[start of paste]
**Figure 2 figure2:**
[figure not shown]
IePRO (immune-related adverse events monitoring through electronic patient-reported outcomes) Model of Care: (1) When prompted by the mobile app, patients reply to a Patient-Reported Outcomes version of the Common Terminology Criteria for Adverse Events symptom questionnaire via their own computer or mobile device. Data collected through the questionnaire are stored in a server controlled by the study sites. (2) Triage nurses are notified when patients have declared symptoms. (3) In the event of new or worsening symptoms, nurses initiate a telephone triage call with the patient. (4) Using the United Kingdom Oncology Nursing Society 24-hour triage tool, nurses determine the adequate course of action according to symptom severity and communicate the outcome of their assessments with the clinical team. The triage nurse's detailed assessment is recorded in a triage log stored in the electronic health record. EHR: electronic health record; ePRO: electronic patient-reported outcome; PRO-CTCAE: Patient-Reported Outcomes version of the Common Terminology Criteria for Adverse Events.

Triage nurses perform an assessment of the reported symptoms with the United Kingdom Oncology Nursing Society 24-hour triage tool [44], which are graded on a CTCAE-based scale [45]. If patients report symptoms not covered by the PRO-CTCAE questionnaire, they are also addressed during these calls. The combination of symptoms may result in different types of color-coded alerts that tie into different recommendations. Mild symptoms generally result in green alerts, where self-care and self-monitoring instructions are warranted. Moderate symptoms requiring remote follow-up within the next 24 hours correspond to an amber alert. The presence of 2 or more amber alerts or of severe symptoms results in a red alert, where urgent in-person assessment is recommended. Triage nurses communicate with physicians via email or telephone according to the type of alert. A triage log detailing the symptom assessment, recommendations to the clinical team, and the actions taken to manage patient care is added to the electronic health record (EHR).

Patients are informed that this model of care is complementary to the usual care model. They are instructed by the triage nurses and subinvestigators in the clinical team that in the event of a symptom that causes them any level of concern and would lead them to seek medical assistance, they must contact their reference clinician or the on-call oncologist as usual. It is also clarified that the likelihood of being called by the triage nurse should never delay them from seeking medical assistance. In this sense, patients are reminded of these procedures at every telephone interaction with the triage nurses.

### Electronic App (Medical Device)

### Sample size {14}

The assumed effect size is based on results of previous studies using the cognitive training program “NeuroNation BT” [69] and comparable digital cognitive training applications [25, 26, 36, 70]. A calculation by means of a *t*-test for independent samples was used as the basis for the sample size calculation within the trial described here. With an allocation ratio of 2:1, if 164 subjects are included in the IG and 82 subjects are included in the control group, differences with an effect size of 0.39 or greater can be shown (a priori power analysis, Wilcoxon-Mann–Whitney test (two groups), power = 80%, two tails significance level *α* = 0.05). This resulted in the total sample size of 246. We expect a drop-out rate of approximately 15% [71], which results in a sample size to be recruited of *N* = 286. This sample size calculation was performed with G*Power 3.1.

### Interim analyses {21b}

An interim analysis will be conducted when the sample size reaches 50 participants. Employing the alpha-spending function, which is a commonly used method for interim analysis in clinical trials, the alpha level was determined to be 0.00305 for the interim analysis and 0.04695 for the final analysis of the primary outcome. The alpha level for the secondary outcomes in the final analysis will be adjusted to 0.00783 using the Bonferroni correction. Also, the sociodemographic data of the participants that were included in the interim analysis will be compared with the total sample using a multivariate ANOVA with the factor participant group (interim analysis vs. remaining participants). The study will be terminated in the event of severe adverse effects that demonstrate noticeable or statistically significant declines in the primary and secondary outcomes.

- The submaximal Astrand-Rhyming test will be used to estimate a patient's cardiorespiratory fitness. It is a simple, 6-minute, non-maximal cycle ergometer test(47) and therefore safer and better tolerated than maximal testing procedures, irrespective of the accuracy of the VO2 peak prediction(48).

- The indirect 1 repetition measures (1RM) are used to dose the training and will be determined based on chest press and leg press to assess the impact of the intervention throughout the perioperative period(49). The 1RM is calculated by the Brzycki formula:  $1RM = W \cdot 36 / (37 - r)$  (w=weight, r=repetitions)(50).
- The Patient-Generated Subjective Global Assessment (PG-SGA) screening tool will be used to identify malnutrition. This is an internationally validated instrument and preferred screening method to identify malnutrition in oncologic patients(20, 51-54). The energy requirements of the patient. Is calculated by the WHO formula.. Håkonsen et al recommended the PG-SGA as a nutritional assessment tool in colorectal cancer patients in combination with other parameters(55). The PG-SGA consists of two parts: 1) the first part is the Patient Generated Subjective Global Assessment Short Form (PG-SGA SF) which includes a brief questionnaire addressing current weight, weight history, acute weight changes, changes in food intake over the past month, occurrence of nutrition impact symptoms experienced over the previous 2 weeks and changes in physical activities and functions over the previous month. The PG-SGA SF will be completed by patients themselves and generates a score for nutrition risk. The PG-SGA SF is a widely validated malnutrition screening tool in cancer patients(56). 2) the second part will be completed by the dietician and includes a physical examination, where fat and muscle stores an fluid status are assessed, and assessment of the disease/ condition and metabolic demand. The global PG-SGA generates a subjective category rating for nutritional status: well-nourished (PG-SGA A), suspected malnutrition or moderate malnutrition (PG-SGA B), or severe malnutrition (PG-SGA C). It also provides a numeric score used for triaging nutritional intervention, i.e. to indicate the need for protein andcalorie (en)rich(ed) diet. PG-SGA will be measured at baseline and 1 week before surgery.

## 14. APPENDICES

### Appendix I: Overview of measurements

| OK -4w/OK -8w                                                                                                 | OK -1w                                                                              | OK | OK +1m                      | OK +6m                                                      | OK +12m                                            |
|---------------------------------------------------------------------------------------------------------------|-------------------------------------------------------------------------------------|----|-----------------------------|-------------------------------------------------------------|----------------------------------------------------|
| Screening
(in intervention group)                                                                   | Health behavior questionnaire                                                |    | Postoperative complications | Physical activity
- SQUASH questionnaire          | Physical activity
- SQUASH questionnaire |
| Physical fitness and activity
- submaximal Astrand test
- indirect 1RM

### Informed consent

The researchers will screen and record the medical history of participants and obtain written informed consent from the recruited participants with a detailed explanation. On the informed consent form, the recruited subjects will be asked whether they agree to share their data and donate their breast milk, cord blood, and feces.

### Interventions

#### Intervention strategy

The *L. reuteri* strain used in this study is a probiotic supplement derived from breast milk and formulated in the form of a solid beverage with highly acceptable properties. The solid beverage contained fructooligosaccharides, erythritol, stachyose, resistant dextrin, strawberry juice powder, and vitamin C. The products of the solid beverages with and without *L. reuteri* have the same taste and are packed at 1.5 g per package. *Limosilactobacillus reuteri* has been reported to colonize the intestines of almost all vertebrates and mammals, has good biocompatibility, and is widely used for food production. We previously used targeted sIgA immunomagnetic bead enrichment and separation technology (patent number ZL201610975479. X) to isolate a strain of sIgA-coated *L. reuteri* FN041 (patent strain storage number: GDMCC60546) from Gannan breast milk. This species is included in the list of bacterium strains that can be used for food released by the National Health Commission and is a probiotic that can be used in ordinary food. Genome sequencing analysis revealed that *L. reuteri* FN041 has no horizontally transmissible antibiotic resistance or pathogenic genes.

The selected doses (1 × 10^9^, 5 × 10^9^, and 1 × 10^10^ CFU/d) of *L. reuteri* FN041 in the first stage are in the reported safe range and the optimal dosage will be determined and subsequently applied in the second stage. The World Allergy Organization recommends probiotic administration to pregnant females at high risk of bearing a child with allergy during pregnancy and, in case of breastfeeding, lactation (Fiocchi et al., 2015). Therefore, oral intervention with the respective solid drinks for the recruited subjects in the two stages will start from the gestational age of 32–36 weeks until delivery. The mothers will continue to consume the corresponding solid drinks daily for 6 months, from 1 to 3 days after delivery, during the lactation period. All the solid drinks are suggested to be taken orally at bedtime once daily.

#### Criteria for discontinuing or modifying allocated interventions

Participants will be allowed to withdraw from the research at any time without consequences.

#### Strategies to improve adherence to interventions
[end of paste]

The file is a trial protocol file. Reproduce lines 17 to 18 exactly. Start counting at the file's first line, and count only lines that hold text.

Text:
|---------------------------------------------------------------------------------------------------------------|-------------------------------------------------------------------------------------|----|-----------------------------|-------------------------------------------------------------|----------------------------------------------------|
| Screening